Next time you hit up a McDonald's drive-thru, you might find yourself leaning out your window to bark your order to a robot rather than a pimply teenager. The fast food giant has been testing out a Siri-like voice-recognition system at ten drive-thru locations in Chicago, CEO Chris Kempczinski revealed during a Wednesday investor conference attended by Nation's Restaurant News. The system can handle about 80 percent of the orders that come its way and fills them with about 85 percent accuracy -- probably annoying for the customers who just want to drive off with their burger -- but Kempczinski says a national rollout could happen in as soon as five years. It raises some interesting questions about the role that AI technology will play in various industries and, more importantly, the seemingly endless debate over whether raising the minimum wage to a livable salary will motivate CEOs to replace humans with machines -- or whether they'd do so to cut costs anyway. Part of the challenge in automating the drive-thru, Kempczinski said, is that human workers have been too eager to help out while supervising the technology that might one day replace them, preventing it from accruing the real-world data crucial for further improving the system.
This article was originally published on our sister site, Freethink. As if drive-through ordering wasn't frustrating enough already, now we might have a Siri-like AI to contend with. McDonald's just rolled out a voice recognition system at 10 drive-throughs in Chicago, expanding from the solitary test store they launched a few years ago. But when will it come to your neighborhood Golden Arches? "There is a big leap between going from 10 restaurants in Chicago to 14,000 restaurants across the U.S. with an infinite number of promo permutations, menu permutations, dialect permutations, weather -- I mean, on and on and on and on," admitted McDonald's CEO Chris Kempczinski, reports Nation's Restaurant News.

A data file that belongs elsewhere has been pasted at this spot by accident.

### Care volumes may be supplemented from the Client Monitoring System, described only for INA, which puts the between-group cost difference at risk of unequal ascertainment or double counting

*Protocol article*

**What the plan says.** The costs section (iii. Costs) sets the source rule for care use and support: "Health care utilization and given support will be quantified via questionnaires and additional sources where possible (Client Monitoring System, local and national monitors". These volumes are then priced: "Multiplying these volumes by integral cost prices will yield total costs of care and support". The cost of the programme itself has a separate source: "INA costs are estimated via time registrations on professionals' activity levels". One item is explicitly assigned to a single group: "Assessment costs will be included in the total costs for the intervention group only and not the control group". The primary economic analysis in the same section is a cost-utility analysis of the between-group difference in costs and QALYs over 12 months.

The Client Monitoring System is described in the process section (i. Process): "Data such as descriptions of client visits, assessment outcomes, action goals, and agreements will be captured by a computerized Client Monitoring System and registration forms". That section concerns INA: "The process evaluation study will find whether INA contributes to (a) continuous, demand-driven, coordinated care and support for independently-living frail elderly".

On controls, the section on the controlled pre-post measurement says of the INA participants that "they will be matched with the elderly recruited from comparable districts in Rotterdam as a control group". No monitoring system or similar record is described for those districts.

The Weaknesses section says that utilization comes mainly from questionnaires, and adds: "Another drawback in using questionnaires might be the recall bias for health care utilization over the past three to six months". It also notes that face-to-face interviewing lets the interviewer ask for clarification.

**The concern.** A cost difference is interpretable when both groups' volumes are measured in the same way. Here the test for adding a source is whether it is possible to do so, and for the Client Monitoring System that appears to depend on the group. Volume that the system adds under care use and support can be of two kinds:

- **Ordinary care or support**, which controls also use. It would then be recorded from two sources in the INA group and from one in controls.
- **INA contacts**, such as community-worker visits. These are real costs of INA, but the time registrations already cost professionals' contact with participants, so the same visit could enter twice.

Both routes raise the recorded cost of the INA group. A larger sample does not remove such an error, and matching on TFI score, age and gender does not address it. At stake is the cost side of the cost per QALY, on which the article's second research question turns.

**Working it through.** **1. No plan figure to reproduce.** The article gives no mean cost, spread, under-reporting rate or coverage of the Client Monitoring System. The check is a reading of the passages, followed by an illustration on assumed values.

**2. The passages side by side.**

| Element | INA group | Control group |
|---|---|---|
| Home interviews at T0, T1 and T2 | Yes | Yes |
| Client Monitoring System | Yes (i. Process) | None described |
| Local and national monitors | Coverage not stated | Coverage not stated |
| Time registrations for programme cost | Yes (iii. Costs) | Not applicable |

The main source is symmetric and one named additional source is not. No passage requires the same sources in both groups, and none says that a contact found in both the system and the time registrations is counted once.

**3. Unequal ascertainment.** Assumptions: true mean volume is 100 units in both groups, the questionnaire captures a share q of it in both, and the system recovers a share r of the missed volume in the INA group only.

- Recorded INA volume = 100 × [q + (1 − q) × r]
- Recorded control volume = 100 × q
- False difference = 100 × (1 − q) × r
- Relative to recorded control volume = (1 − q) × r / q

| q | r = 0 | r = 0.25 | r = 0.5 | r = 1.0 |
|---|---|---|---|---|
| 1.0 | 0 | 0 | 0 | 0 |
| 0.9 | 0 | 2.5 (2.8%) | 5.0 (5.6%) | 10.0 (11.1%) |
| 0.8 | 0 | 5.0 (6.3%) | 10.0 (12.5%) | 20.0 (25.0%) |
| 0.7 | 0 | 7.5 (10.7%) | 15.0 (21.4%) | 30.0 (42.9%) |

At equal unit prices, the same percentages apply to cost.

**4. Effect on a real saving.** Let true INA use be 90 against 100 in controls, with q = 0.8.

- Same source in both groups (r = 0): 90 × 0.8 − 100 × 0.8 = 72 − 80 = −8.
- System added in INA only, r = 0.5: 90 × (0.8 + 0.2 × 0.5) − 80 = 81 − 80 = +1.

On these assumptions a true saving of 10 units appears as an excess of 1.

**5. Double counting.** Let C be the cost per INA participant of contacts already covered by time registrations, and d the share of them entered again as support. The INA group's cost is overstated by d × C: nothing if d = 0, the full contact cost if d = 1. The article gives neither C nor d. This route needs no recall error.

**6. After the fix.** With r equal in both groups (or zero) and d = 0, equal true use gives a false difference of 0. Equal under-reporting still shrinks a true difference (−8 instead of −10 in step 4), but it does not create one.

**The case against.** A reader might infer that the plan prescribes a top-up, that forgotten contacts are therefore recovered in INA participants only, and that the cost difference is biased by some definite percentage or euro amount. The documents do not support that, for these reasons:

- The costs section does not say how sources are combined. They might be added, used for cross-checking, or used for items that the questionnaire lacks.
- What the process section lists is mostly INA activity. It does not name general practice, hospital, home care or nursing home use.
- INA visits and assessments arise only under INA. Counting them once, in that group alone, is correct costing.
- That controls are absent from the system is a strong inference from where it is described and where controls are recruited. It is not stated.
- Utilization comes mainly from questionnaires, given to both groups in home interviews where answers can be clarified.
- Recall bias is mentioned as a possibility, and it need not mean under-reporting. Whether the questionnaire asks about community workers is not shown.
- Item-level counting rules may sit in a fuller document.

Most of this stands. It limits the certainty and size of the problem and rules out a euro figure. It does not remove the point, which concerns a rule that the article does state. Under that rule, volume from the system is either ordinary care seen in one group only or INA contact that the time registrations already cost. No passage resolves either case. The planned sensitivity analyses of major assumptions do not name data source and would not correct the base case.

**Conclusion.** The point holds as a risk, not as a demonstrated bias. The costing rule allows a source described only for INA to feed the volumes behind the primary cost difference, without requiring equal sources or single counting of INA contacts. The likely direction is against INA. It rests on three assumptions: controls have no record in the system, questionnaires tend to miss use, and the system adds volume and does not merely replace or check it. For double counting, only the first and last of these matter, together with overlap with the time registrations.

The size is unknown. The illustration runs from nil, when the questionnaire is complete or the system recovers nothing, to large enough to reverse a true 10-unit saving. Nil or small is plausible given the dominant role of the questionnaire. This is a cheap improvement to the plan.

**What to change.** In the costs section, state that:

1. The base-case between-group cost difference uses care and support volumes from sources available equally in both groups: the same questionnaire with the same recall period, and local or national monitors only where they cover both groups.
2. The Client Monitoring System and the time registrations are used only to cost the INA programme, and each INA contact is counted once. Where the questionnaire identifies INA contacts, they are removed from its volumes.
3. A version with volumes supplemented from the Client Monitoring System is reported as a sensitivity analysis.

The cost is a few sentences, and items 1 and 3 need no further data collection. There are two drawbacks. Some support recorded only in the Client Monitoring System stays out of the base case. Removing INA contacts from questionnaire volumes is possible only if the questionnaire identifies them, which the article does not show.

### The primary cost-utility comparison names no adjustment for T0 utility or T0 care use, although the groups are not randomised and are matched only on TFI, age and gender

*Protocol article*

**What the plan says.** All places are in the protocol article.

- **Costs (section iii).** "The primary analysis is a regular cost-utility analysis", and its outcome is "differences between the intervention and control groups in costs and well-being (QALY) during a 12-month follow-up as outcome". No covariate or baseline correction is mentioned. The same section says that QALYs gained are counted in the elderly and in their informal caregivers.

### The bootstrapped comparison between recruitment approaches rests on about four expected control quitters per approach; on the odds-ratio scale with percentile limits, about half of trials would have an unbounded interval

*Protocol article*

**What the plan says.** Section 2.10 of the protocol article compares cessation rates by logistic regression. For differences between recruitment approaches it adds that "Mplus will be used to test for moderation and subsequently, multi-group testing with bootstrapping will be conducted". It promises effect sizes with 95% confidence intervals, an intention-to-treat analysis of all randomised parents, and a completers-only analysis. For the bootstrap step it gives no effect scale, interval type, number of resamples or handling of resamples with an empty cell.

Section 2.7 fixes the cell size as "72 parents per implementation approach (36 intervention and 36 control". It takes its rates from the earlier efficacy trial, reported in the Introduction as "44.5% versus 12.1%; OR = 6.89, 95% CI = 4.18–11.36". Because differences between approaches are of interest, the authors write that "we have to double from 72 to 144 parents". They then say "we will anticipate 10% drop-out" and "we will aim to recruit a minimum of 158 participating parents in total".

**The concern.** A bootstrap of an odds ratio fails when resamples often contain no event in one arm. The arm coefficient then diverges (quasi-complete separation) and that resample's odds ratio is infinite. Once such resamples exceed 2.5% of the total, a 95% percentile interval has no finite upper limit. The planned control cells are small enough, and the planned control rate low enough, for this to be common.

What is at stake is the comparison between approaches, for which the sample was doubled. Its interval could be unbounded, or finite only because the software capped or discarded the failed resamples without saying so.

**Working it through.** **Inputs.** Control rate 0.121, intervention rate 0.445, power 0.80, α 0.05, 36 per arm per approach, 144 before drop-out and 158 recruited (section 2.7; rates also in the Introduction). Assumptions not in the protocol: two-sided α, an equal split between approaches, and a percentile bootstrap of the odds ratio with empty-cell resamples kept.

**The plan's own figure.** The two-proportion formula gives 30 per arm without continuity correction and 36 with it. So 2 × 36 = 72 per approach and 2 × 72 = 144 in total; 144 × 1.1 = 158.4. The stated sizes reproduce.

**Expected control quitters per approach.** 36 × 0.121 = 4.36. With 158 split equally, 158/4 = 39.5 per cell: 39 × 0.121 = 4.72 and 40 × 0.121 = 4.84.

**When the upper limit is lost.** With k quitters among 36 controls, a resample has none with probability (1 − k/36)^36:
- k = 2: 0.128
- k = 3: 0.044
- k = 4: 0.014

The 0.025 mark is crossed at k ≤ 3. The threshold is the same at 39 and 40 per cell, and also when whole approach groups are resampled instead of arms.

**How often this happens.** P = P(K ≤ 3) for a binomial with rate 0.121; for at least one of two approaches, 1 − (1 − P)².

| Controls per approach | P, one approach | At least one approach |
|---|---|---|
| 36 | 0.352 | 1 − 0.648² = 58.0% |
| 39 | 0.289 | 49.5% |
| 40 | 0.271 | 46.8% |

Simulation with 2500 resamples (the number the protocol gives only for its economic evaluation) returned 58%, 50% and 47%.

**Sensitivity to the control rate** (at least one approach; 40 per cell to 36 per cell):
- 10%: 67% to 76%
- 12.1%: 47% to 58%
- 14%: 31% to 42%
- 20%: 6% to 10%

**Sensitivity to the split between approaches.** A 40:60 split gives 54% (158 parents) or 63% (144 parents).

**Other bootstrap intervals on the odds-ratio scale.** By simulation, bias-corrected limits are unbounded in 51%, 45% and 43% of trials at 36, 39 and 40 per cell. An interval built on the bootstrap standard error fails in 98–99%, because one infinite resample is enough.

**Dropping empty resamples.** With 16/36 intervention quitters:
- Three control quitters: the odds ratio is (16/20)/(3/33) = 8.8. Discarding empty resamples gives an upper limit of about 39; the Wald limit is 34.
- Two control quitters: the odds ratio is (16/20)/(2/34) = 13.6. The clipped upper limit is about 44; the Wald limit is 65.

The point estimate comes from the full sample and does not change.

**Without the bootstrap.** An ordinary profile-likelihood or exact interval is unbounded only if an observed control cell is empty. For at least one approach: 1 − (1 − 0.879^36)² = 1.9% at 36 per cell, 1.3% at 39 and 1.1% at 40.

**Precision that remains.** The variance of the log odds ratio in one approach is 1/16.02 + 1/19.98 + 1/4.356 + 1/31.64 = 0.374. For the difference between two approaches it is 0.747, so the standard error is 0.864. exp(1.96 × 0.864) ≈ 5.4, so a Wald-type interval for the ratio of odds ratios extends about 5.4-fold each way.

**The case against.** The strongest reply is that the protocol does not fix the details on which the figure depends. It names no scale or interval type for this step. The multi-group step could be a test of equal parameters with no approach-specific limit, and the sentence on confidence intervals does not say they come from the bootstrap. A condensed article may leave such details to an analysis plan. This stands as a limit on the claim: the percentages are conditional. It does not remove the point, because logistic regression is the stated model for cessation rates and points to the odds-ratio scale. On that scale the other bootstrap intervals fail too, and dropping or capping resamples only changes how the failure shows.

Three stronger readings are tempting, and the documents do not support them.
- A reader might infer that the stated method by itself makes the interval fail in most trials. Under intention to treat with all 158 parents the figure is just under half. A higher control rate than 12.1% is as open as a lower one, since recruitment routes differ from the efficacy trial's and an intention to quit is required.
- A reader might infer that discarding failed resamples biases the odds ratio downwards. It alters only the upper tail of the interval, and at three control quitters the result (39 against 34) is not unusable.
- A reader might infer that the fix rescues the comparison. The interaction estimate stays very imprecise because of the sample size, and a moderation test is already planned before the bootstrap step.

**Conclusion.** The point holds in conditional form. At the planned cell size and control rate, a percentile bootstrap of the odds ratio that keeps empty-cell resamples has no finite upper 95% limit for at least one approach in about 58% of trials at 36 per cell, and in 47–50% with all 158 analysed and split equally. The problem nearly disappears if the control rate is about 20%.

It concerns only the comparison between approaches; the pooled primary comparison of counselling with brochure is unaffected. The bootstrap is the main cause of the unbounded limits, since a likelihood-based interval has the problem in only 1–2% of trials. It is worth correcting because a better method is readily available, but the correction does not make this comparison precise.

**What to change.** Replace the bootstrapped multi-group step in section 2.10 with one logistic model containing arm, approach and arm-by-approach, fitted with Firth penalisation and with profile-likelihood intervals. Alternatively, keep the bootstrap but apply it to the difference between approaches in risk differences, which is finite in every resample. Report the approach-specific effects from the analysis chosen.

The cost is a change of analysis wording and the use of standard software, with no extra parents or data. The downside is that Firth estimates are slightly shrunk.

I know I should be happy. I know I should be loving this idea as a sign of human progress. Why, then, am I a little concerned? Please forgive this apparently tangential meandering, but when you've been used to something being done a certain way, it's often hard to imagine a successful alternative. Yet here we are -- or, more precisely, here are a lot of people in Chicago -- about to face one of the more severe inevitabilities of our modern world: McDonald's is removing humans from taking your order at the drive-thru, in favor of a machine.
McDonald's CEO Chris Kempczinski attributed a significant amount of the company's success in Q2 to their digital efforts as many restaurants continue to recover from the economic downturn caused by COVID-19. During the company's earnings call this week, Kempczinski said McDonald's digital system-wide sales across the top six markets were nearly $8 billion in the first-half of 2021, a 70% increase versus last year. The CEO explained that over the last few years, McDonald's has added more service channels for delivery, curbside pickup kiosks, and table service. But the crown jewel of McDonald's digital offerings is the global mobile app, which Kempczinski said "evolved our customer experience from the physical world to the digital world." "As this evolution continues, our digital offerings will become even more important to serving, interacting with and delighting our customers around the world, and the insights generated from these platforms will help us further improve their experience," Kempczinski said.
Customers using the drive-thru at 10 McDonald's locations in Chicago are not ordering burgers and fries with human employees, but machines using artificial intelligence. The fast-food chain is testing voice recognition software at select locations that has shown to be 85 percent accurate – but 20 percent of orders need human intervention, CNBC reports. CEO Chris Kempczinski made the announcement Wednesday, but also explained that the software may not roll out to all of the fast-food chain's 14,000 locations. 'Now there's a big leap from going to 10 restaurants in Chicago to 14,000 restaurants across the U.S., with an infinite number of promo permutations, menu permutations, dialect permutations, weather -- and on and on and on,' Kempczinski said, per CNBC. The technology, according to McDonald's, aims to shorten the wait at the drive-thru by a yet to-be determined amount of time.